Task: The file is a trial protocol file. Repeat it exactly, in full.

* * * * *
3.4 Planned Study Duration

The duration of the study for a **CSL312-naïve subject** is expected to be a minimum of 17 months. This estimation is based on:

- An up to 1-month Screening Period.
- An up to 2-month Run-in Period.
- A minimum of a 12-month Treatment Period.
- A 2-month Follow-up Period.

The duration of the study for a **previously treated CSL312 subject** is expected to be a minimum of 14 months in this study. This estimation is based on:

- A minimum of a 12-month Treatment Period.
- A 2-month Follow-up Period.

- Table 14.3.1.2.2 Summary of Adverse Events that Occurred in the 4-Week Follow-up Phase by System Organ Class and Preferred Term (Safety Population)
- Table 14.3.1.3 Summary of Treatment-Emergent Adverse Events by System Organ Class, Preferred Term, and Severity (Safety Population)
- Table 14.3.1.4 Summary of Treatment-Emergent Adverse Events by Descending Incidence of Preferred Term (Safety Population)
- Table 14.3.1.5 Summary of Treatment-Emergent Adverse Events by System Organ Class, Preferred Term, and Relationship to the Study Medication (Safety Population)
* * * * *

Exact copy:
3.4 Planned Study Duration

The duration of the study for a **CSL312-naïve subject** is expected to be a minimum of 17 months. This estimation is based on:

- An up to 1-month Screening Period.
- An up to 2-month Run-in Period.
- A minimum of a 12-month Treatment Period.
- A 2-month Follow-up Period.

The duration of the study for a **previously treated CSL312 subject** is expected to be a minimum of 14 months in this study. This estimation is based on:

- A minimum of a 12-month Treatment Period.
- A 2-month Follow-up Period.

- Table 14.3.1.2.2 Summary of Adverse Events that Occurred in the 4-Week Follow-up Phase by System Organ Class and Preferred Term (Safety Population)
- Table 14.3.1.3 Summary of Treatment-Emergent Adverse Events by System Organ Class, Preferred Term, and Severity (Safety Population)
- Table 14.3.1.4 Summary of Treatment-Emergent Adverse Events by Descending Incidence of Preferred Term (Safety Population)
- Table 14.3.1.5 Summary of Treatment-Emergent Adverse Events by System Organ Class, Preferred Term, and Relationship to the Study Medication (Safety Population)